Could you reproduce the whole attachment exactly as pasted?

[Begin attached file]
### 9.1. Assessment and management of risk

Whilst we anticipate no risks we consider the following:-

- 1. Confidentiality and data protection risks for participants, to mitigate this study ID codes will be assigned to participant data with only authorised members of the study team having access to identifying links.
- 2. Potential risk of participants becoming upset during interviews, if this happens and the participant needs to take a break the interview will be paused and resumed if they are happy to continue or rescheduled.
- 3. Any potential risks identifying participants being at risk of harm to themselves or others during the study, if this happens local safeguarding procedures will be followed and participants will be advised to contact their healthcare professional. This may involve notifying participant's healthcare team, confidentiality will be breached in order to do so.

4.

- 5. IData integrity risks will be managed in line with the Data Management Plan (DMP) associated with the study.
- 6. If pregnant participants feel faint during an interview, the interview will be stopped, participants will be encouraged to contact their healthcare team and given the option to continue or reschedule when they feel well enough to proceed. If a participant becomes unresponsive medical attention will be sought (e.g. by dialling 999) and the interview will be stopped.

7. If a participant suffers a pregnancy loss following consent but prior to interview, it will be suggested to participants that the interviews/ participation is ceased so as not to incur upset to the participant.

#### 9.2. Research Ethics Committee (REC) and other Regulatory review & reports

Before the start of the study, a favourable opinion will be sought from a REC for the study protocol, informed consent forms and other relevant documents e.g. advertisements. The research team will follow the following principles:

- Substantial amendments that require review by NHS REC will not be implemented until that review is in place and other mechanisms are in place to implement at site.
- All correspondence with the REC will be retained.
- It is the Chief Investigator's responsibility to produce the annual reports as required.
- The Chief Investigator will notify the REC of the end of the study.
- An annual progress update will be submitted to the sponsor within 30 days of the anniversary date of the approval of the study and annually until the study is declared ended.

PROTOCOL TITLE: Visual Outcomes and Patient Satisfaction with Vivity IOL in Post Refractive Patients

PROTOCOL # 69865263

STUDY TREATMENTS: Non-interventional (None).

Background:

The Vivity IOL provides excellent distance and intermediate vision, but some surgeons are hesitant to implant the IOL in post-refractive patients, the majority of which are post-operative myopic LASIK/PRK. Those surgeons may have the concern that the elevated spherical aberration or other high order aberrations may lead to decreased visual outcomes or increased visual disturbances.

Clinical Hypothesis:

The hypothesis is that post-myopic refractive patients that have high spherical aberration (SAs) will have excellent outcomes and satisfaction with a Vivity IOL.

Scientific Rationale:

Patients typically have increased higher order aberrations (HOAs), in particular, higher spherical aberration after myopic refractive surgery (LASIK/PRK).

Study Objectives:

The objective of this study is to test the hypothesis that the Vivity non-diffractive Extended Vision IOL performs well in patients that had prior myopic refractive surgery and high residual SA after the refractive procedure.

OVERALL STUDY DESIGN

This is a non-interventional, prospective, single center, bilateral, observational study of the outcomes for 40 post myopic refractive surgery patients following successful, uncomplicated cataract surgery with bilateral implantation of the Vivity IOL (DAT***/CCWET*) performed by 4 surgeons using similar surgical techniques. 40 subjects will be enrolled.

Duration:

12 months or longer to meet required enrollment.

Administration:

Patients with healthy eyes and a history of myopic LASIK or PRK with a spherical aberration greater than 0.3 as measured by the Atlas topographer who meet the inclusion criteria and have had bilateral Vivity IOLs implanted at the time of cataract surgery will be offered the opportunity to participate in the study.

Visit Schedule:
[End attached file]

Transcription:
### 9.1. Assessment and management of risk

Whilst we anticipate no risks we consider the following:-

- 1. Confidentiality and data protection risks for participants, to mitigate this study ID codes will be assigned to participant data with only authorised members of the study team having access to identifying links.
- 2. Potential risk of participants becoming upset during interviews, if this happens and the participant needs to take a break the interview will be paused and resumed if they are happy to continue or rescheduled.
- 3. Any potential risks identifying participants being at risk of harm to themselves or others during the study, if this happens local safeguarding procedures will be followed and participants will be advised to contact their healthcare professional. This may involve notifying participant's healthcare team, confidentiality will be breached in order to do so.

4.

- 5. IData integrity risks will be managed in line with the Data Management Plan (DMP) associated with the study.
- 6. If pregnant participants feel faint during an interview, the interview will be stopped, participants will be encouraged to contact their healthcare team and given the option to continue or reschedule when they feel well enough to proceed. If a participant becomes unresponsive medical attention will be sought (e.g. by dialling 999) and the interview will be stopped.

7. If a participant suffers a pregnancy loss following consent but prior to interview, it will be suggested to participants that the interviews/ participation is ceased so as not to incur upset to the participant.

#### 9.2. Research Ethics Committee (REC) and other Regulatory review & reports

Before the start of the study, a favourable opinion will be sought from a REC for the study protocol, informed consent forms and other relevant documents e.g. advertisements. The research team will follow the following principles:

- Substantial amendments that require review by NHS REC will not be implemented until that review is in place and other mechanisms are in place to implement at site.
- All correspondence with the REC will be retained.
- It is the Chief Investigator's responsibility to produce the annual reports as required.
- The Chief Investigator will notify the REC of the end of the study.
- An annual progress update will be submitted to the sponsor within 30 days of the anniversary date of the approval of the study and annually until the study is declared ended.

PROTOCOL TITLE: Visual Outcomes and Patient Satisfaction with Vivity IOL in Post Refractive Patients

PROTOCOL # 69865263

STUDY TREATMENTS: Non-interventional (None).

Background:

The Vivity IOL provides excellent distance and intermediate vision, but some surgeons are hesitant to implant the IOL in post-refractive patients, the majority of which are post-operative myopic LASIK/PRK. Those surgeons may have the concern that the elevated spherical aberration or other high order aberrations may lead to decreased visual outcomes or increased visual disturbances.

Clinical Hypothesis:

The hypothesis is that post-myopic refractive patients that have high spherical aberration (SAs) will have excellent outcomes and satisfaction with a Vivity IOL.

Scientific Rationale:

Patients typically have increased higher order aberrations (HOAs), in particular, higher spherical aberration after myopic refractive surgery (LASIK/PRK).

Study Objectives:

The objective of this study is to test the hypothesis that the Vivity non-diffractive Extended Vision IOL performs well in patients that had prior myopic refractive surgery and high residual SA after the refractive procedure.

OVERALL STUDY DESIGN

This is a non-interventional, prospective, single center, bilateral, observational study of the outcomes for 40 post myopic refractive surgery patients following successful, uncomplicated cataract surgery with bilateral implantation of the Vivity IOL (DAT***/CCWET*) performed by 4 surgeons using similar surgical techniques. 40 subjects will be enrolled.

Duration:

12 months or longer to meet required enrollment.

Administration:

Patients with healthy eyes and a history of myopic LASIK or PRK with a spherical aberration greater than 0.3 as measured by the Atlas topographer who meet the inclusion criteria and have had bilateral Vivity IOLs implanted at the time of cataract surgery will be offered the opportunity to participate in the study.

Visit Schedule: